Unless you've been living under a rock this week, you are probably aware that the latest installment of the Twilight movie franchise, "New Moon", debuted in theaters nation-wide on Friday. Based on the four-book series by Stephanie Meyer, "New Moon" picks up where last Fall's "Twilight" movie left off. In her small town of Forks, Washington, Bella, the awkward human teenager in love with the vampire Edward, encounters her own broken heart and the shocking revelation that her best friend Jacob is actually a warewolf (I'll leave it at that so as not to spoil the fun). I haven't seen the movie yet, but I've read all the books (twice...), and as you may know from past entries on Sticks and Snakes, I am totally fascinated with the full-blown cultural phenomenon that these books have brought about.
Well, it seems that Pope Benedict XVI and some other top Vatican officials are not as smitten with Edward Cullen as I am (big surprise!). The Vatican recently released a statement slamming "New Moon" and calling it a "deviant moral vaccuum." Uh-oh! Monsignor Franco Perazzolo, of the Pontifical Council on Culture, had this to say about the blockbusting movie:
'Men and women are transformed with horrible masks and it is once again that age-old trick or ideal formula of using extremes to make an impact at the box office. This film is nothing more than a moral vacuum with a deviant message and as such should be of concern.' Source.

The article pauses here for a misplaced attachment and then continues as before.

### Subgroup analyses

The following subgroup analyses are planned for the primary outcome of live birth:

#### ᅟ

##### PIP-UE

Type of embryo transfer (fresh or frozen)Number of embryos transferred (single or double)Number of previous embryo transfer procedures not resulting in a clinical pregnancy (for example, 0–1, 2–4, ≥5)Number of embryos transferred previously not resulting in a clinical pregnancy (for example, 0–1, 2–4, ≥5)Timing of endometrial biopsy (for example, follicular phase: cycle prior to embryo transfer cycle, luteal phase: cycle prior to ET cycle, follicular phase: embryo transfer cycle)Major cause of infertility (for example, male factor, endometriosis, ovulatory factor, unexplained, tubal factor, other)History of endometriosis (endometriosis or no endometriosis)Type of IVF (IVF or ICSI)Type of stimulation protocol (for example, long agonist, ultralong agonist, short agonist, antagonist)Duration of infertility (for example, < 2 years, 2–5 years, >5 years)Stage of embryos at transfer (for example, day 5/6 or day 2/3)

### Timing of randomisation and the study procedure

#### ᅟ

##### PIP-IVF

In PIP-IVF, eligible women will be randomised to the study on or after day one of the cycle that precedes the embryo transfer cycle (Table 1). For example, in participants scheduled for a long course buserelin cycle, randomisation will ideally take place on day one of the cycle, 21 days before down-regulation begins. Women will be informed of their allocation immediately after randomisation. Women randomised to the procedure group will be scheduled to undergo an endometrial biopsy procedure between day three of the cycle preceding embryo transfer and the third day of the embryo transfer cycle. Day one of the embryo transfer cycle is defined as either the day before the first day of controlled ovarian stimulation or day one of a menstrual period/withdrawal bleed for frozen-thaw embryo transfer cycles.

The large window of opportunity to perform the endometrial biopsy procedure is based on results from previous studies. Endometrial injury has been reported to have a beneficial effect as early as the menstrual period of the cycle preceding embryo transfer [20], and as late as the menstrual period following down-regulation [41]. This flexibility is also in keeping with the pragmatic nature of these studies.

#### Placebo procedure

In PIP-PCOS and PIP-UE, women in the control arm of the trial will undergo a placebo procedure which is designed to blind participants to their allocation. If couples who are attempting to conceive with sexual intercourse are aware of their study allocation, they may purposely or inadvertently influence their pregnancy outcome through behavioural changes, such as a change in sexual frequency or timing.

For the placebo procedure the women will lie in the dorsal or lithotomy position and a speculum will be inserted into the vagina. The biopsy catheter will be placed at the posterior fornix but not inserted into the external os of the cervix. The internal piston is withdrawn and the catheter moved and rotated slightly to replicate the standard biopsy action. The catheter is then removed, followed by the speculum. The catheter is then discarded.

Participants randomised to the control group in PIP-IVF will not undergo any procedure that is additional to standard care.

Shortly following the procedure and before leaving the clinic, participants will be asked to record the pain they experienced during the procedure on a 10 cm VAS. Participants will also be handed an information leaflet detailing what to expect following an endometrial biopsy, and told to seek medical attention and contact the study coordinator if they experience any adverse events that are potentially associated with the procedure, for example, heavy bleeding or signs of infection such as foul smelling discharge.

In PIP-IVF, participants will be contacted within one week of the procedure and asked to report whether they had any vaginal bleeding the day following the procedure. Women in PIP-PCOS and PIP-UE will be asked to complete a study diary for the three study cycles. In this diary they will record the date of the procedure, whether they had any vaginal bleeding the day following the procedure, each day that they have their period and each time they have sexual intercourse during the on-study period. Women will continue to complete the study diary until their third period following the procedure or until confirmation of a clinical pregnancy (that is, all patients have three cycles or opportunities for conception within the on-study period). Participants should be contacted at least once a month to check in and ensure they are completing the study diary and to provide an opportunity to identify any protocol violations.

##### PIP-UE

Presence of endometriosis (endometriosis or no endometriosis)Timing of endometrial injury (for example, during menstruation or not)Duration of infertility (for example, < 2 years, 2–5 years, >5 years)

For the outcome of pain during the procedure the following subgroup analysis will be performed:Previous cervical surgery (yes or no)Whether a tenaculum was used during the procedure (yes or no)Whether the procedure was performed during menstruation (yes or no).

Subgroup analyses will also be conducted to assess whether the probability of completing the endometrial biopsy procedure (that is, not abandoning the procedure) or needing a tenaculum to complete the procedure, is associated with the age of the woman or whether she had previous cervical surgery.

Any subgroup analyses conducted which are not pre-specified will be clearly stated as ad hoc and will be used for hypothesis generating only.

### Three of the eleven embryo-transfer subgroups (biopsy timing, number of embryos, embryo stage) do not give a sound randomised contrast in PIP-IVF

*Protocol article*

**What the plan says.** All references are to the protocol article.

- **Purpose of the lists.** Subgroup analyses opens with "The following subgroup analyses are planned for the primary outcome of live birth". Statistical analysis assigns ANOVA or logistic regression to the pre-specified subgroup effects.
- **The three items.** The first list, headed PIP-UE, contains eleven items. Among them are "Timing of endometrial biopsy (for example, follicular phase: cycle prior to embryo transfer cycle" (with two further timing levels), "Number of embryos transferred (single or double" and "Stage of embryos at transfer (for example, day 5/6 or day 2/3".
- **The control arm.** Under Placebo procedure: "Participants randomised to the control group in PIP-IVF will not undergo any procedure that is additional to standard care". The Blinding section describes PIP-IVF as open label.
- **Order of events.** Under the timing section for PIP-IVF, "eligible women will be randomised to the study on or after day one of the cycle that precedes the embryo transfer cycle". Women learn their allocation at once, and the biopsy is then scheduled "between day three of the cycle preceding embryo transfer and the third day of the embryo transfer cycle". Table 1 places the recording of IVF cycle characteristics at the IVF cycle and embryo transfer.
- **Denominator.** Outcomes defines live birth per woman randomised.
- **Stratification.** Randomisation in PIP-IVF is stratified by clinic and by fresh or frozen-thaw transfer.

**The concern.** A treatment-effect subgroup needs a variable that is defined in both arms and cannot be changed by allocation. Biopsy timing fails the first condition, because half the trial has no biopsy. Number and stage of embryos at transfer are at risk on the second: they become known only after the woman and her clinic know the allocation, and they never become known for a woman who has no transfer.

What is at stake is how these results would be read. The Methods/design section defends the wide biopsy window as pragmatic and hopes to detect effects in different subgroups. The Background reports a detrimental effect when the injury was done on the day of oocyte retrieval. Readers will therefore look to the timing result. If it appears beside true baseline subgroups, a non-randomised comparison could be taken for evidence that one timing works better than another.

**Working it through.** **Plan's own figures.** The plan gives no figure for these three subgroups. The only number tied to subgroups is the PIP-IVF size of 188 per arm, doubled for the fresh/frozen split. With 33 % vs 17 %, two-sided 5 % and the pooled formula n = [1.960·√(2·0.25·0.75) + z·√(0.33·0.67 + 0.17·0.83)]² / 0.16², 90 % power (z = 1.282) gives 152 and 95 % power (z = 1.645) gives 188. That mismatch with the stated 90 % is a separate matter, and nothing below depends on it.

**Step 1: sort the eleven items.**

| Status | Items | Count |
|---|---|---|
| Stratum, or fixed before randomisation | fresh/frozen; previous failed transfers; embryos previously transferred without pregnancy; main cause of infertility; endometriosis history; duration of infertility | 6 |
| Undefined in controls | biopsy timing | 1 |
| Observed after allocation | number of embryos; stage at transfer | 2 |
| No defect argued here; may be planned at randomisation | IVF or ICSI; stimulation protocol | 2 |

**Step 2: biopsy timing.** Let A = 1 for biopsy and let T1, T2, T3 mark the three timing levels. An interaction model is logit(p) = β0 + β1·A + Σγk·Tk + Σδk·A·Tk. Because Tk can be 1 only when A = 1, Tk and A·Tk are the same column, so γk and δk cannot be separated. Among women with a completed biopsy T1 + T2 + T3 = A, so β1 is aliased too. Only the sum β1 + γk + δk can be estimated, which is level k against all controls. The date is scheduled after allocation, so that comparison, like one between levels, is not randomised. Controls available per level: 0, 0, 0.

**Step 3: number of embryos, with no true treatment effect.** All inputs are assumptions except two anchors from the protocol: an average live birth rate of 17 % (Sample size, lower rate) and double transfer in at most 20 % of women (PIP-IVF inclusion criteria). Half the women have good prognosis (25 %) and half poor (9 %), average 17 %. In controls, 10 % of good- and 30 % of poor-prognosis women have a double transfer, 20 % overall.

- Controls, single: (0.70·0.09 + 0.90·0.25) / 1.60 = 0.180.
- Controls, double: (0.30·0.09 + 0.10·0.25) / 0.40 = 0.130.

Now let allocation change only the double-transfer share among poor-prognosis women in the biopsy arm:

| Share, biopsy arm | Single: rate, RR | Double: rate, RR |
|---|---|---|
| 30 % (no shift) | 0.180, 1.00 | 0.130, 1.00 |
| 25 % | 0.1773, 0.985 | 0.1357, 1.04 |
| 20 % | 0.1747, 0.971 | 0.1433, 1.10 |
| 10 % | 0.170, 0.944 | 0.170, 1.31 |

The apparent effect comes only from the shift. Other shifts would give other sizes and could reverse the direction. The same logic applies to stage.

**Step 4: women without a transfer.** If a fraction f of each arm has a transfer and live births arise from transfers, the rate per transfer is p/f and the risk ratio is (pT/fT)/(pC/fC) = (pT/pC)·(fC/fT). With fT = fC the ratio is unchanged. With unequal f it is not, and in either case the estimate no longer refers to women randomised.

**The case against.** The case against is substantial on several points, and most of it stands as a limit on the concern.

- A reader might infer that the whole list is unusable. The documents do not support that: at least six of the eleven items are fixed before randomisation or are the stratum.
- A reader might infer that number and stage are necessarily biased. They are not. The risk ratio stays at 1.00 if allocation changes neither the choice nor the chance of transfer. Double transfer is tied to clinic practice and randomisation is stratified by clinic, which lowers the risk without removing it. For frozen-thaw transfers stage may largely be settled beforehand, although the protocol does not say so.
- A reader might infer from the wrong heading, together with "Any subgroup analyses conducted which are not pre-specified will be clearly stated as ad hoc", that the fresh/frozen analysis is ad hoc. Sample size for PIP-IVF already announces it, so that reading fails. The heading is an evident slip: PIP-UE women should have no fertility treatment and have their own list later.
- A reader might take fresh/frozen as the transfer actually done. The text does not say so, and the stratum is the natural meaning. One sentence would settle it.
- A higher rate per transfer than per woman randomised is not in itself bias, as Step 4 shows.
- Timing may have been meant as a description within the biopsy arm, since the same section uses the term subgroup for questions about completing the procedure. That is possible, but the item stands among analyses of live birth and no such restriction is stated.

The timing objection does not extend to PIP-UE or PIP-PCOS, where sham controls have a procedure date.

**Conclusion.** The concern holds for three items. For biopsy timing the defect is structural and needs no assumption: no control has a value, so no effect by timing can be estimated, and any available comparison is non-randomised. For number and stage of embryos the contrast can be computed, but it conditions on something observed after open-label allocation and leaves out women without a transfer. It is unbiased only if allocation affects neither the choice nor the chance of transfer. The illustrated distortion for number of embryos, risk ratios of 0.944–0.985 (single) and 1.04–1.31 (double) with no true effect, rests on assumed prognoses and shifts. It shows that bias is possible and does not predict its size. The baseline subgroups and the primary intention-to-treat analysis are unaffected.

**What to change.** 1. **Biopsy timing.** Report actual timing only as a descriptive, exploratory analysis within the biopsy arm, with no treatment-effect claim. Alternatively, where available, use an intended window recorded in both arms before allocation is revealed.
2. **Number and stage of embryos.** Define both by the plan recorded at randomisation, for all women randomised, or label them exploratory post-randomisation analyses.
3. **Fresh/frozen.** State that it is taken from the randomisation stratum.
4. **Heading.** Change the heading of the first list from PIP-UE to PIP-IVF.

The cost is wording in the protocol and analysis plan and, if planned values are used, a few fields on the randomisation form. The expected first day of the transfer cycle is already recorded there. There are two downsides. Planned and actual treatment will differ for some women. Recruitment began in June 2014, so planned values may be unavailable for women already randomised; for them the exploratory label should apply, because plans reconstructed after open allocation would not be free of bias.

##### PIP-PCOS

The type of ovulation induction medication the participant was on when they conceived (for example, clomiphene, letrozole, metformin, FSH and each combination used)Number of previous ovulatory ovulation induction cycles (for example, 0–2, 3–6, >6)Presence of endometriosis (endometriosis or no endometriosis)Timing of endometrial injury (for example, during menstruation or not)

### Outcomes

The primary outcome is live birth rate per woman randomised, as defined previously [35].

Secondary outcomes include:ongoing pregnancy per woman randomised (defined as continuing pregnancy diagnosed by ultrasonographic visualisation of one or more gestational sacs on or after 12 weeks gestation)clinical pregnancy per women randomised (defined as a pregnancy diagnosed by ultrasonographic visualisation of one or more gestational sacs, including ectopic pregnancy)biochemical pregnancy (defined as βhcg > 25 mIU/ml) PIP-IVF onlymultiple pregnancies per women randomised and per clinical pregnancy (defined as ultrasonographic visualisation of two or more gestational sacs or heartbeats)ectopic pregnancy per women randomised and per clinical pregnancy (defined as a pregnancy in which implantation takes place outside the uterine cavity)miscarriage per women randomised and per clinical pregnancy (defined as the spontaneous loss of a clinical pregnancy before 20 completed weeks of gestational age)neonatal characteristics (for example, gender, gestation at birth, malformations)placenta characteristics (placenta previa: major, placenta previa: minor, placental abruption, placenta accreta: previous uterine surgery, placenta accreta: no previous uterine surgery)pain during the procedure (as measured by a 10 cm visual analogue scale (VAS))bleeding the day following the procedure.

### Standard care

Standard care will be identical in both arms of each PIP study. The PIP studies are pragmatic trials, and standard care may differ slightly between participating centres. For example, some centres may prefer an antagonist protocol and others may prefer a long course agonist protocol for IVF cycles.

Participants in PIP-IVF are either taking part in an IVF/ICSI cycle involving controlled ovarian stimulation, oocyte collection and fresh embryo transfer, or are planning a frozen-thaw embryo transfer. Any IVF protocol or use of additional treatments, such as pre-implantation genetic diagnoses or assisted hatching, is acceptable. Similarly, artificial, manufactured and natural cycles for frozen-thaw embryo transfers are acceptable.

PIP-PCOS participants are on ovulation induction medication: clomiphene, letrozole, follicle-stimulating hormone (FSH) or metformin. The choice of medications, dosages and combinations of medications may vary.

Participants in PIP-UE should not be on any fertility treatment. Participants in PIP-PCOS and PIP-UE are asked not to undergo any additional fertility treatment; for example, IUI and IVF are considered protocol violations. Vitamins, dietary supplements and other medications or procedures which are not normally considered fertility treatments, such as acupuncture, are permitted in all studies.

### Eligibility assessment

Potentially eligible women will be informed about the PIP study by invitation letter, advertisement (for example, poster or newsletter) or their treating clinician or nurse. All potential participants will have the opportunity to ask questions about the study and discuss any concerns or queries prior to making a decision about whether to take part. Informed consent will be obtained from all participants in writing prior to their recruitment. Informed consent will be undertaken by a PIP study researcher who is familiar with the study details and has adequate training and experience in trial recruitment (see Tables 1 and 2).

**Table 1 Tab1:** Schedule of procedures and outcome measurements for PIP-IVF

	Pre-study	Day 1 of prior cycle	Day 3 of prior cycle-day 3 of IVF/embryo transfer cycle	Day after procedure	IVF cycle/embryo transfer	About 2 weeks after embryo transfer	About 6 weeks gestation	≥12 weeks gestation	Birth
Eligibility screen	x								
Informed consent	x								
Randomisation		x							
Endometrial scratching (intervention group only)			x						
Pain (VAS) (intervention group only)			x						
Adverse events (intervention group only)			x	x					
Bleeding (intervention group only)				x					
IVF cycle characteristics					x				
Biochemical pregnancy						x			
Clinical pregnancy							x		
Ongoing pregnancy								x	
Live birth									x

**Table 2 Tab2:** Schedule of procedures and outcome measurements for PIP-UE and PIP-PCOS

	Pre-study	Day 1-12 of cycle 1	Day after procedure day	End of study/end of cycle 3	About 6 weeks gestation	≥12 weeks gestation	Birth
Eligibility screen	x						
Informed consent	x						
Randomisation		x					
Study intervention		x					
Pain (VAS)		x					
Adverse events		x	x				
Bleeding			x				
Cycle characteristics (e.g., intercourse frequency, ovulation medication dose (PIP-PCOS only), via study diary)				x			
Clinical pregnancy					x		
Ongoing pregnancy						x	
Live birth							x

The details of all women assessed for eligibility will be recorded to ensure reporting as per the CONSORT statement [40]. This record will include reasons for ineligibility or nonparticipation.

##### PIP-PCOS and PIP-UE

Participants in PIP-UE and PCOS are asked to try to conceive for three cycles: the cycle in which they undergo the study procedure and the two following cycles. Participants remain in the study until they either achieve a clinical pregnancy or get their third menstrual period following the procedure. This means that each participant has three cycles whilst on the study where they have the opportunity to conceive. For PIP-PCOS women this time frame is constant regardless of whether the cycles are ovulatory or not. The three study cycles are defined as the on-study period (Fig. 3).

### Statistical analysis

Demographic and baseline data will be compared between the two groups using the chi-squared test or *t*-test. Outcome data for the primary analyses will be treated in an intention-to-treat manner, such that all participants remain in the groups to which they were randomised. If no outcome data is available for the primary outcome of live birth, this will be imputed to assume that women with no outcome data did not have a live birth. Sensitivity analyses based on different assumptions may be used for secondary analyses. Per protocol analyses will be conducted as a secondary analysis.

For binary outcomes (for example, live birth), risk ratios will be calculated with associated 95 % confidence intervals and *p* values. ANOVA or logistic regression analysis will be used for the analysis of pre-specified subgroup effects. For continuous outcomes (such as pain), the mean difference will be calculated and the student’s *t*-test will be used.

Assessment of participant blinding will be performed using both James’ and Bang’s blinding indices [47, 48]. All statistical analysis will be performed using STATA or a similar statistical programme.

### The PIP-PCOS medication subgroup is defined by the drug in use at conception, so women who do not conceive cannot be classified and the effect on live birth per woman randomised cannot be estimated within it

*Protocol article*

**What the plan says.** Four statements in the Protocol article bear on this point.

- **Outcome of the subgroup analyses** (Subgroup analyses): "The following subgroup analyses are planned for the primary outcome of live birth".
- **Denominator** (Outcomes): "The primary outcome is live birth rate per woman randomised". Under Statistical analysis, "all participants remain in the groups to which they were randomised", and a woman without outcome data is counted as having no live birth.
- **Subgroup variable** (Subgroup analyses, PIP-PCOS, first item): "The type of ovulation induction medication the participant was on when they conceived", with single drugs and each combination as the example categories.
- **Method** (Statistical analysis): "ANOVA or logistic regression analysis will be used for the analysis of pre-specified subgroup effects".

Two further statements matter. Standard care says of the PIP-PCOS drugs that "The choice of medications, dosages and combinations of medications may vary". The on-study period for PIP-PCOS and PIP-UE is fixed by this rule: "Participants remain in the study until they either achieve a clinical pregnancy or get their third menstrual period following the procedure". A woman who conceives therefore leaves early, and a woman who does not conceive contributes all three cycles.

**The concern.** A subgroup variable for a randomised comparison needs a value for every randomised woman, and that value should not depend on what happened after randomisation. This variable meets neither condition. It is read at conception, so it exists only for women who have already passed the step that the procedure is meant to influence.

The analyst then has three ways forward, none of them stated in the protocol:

Six years ago, the Vatican famously criticized the Harry Potter franchise for similar reasons. I am always surprised by how religious cultural critics (Roman Catholic, Evangelical, or otherwise) seem completely unable to grasp the importance of metaphor in popular media. The Twilight Saga is certainly not overtly religious, but like Harry Potter, it contains important messages about the triumph of good over evil, the struggle between one's best intention and one's fallen nature, and the meaning of friendship. And you'd think that the Vatican would applaud the books' emphasis on teenage abstinence--the Pope loves abstinence!
A parishioner at my church recently asked me if I thought it was appropriate for her teenage daughter to read the Twilight books. I paused for a moment, not because of my religious interests, but because of my feminist ones. I told her that as long as her daughter is able to discern the difference between fantasy and reality, and as long as she understands that the super-controlling elements of vampire-human relationships do not translate in a healthy way to human-human relationships, then she is good to go.
Ultimately, Twilight is another vehicle for young women to experience the joy of reading and to exercise their imaginations--what can be wrong with that?